Is the eighth day a requirement or just a custom?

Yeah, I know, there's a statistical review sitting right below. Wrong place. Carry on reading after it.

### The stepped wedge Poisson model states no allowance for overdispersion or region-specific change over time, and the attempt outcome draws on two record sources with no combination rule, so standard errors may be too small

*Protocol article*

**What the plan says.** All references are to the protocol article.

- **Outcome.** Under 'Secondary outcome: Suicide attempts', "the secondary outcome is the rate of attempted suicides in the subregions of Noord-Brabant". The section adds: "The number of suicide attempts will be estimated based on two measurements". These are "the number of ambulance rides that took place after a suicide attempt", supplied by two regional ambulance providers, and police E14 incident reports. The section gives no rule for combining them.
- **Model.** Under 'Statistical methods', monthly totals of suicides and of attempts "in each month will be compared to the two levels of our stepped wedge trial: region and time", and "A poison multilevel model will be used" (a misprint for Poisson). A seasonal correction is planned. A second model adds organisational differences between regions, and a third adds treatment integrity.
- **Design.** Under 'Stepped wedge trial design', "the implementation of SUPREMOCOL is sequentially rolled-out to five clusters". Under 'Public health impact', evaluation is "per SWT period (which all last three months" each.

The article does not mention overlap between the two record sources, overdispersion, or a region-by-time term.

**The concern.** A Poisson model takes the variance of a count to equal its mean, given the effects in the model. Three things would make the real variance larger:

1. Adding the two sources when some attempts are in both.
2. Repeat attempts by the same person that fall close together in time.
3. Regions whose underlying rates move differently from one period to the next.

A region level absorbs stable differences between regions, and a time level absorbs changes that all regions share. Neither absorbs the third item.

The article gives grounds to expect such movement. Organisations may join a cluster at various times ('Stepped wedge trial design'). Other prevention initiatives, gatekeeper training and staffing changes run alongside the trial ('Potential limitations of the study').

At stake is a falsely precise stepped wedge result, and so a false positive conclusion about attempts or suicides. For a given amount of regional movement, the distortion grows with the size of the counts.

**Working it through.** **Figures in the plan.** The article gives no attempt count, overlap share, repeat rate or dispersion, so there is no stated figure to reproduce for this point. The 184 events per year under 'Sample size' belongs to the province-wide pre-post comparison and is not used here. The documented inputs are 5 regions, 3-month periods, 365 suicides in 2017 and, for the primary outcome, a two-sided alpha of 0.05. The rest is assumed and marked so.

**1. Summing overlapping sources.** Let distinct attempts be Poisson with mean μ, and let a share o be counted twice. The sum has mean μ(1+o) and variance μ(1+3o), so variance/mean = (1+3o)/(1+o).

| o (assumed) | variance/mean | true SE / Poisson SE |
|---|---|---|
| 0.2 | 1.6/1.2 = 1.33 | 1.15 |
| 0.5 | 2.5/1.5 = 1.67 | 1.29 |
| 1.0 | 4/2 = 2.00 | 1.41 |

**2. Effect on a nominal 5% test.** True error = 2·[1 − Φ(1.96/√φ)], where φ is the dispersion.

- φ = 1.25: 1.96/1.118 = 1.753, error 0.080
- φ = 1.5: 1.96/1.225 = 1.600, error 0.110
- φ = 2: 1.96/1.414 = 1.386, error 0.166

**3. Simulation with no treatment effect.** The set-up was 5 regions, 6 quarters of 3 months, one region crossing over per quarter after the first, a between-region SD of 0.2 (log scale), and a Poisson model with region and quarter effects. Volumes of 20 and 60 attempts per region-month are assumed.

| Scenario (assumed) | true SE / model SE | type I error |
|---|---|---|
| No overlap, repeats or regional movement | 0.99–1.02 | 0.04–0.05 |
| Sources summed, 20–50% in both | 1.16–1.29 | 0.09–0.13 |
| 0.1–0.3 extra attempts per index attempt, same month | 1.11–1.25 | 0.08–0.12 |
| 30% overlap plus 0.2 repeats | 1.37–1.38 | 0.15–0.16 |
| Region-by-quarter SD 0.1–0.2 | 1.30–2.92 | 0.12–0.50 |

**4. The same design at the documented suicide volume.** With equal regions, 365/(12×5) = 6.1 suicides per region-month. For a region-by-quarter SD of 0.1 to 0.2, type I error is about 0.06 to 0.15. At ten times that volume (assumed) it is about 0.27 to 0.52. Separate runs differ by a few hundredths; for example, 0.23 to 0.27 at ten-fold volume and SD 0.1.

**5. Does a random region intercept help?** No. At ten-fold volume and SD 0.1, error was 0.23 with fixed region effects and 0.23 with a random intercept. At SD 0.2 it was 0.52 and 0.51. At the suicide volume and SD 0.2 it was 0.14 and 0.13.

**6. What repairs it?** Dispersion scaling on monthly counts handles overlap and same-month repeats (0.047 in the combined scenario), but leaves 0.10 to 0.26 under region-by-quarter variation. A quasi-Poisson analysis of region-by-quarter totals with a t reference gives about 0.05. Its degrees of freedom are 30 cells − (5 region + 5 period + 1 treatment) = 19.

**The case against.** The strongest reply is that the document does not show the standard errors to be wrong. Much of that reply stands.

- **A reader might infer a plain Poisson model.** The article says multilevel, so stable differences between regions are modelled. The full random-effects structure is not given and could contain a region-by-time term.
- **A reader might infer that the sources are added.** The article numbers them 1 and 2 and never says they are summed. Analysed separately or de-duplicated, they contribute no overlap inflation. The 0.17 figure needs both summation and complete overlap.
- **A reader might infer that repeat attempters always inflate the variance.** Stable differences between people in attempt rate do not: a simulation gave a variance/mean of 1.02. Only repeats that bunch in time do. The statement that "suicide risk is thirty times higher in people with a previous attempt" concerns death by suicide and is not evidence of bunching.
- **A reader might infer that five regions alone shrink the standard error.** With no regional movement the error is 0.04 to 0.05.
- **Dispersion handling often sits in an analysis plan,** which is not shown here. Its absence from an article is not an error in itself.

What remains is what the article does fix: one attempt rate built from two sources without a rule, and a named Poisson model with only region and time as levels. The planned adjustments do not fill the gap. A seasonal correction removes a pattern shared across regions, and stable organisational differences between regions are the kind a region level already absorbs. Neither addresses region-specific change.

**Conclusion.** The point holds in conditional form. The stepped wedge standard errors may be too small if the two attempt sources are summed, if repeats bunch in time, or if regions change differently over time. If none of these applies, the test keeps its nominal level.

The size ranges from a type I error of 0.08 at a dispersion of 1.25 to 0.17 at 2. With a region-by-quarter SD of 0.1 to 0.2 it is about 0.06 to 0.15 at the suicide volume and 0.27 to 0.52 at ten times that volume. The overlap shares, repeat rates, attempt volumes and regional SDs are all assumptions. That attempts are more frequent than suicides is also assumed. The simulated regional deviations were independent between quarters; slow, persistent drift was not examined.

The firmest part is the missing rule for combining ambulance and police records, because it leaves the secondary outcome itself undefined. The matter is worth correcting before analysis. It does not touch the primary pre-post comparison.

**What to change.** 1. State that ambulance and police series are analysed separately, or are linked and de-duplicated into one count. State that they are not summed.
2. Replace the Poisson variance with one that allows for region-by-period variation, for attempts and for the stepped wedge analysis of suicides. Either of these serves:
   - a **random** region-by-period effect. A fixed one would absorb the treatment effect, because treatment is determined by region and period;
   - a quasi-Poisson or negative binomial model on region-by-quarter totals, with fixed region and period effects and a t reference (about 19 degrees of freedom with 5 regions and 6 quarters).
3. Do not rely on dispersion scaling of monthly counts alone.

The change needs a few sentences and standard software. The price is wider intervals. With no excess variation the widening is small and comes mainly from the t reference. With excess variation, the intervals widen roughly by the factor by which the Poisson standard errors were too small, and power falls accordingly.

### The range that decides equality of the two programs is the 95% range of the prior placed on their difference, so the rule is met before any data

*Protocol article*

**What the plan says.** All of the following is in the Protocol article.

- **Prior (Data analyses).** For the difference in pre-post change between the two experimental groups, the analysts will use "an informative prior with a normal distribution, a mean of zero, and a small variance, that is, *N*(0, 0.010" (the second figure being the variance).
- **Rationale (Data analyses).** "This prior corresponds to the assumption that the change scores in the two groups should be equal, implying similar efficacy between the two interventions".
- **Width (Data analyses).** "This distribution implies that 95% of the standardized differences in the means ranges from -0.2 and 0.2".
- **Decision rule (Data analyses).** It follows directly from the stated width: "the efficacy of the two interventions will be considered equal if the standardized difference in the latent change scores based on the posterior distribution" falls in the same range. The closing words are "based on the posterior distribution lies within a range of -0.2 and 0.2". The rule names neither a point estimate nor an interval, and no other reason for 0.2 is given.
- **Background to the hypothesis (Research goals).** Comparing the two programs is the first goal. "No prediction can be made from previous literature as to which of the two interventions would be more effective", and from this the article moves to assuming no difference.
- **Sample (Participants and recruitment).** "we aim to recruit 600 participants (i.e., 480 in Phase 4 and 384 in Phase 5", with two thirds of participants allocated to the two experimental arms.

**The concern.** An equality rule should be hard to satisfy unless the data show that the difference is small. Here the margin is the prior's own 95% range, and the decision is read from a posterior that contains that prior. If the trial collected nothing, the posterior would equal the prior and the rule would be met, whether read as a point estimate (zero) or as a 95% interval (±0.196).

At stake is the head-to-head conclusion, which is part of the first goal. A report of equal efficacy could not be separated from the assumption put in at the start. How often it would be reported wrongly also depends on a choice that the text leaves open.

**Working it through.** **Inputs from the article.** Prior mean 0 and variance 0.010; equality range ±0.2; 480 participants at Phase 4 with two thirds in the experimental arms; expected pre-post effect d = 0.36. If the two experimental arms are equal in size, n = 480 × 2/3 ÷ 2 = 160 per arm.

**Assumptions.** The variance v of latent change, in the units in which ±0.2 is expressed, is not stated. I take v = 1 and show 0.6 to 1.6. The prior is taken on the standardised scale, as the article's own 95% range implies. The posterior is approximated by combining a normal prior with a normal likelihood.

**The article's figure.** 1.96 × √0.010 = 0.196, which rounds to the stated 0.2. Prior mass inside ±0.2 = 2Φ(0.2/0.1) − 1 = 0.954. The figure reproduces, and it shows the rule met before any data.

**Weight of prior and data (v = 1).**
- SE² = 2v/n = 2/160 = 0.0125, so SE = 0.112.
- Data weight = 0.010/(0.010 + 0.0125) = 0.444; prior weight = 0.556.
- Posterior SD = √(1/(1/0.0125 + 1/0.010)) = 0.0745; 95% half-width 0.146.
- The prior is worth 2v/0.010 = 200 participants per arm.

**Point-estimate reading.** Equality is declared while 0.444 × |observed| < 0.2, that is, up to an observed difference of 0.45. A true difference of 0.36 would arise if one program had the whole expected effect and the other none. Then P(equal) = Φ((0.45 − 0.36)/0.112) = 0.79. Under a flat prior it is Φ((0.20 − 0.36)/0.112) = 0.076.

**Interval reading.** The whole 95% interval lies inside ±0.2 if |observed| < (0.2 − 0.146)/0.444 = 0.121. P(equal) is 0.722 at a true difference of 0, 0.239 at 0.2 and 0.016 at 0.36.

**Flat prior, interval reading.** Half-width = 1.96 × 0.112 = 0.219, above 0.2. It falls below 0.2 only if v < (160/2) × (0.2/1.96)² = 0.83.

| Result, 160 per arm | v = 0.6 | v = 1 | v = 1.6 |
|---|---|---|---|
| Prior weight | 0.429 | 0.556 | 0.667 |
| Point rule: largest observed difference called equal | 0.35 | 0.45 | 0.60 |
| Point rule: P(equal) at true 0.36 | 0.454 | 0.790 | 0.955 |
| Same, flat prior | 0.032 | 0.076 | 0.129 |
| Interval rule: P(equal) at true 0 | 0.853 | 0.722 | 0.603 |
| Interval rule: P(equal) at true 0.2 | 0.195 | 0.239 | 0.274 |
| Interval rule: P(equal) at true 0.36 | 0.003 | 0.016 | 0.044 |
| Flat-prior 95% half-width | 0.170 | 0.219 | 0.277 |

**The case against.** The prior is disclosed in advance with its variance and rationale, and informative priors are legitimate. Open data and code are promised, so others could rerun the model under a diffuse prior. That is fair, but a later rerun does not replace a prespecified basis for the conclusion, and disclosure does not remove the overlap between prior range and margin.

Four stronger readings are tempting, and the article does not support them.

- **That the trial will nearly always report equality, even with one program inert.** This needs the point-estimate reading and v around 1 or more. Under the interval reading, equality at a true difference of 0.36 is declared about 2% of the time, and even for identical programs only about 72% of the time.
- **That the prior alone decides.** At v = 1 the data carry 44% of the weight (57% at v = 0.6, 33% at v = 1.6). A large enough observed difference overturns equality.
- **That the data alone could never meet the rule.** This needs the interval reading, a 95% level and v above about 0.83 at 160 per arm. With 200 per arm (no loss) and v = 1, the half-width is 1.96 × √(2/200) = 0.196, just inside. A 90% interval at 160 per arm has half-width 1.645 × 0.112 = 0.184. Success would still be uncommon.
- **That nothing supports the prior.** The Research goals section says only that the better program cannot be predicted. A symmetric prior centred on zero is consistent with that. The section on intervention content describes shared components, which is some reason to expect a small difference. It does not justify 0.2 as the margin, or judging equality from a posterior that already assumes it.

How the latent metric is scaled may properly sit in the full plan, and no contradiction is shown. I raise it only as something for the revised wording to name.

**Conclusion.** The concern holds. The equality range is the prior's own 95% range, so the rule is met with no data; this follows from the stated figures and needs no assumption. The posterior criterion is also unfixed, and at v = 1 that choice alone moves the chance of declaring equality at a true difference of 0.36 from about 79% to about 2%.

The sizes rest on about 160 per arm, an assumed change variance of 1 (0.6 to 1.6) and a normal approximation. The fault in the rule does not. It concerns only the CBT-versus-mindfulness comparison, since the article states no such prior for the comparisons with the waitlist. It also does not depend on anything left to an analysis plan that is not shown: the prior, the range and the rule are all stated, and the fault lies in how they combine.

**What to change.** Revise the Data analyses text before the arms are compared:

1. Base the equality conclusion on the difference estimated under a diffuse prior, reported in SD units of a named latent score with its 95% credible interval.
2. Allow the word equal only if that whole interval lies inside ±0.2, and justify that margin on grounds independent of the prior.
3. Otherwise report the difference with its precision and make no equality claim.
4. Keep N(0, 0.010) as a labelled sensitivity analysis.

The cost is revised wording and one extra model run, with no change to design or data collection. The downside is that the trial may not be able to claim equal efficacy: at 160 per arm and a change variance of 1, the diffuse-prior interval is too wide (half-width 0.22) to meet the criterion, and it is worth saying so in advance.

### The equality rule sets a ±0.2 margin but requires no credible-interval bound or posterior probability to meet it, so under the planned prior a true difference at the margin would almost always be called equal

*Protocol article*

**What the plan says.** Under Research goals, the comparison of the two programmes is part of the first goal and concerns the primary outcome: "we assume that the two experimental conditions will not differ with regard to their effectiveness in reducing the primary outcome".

The Mitzvah of Bris Milah begins on the eighth day of a male infant’s life. That being the case, a Bris done before the eighth day is halachically a meaningless procedure and therefore mandates another Bris. As stated explicitly in the Torah: "ובן שמנת ימים ימול לכם כל זכר" , at the age of eight days every male among you shall be circumcised . (Interesting to note, prothrombin and vitamin K, do not reach peak levels in the blood until the eighth day of life. Prothrombin levels are normal at birth, drop to very low levels in the next few days, and return to normal at the end of the first week. One study showed that by the eighth day, prothrombin levels reach 110 percent of normal. This may be one reason why the biblical commandment of Bris Milah only begins on the eighth day and doesn’t fulfill its obligation if performed before then. Therefore the Bris must be done on the eighth day of the child’s life, and must be done even on the Shabbos or jewish festivals including Yom Kippur when the eighth day of the babys’ life falls out on Shabbos or any other Jewish festival. However this only applies when your baby was born naturally and healthy. In the eventuality that your baby was born by caesarean section, the Bris would not take place on Shabbos or a Yom Tov, but postponed for the following day. In the event that your baby is not in perfect health e.g.; has a high fever, an eye infection, or most commonly, newborn jaundice, the Bris must be postponed until your baby’s physician and the Mohel agree to the healthy status of your child. Additionally, the Bris should be performed in the morning as the Torah states regarding Avraham Avinu "וישבם אברהם בבקר" – and Avraham woke up early in the morning to do this great Mitzvah of Bris Milah.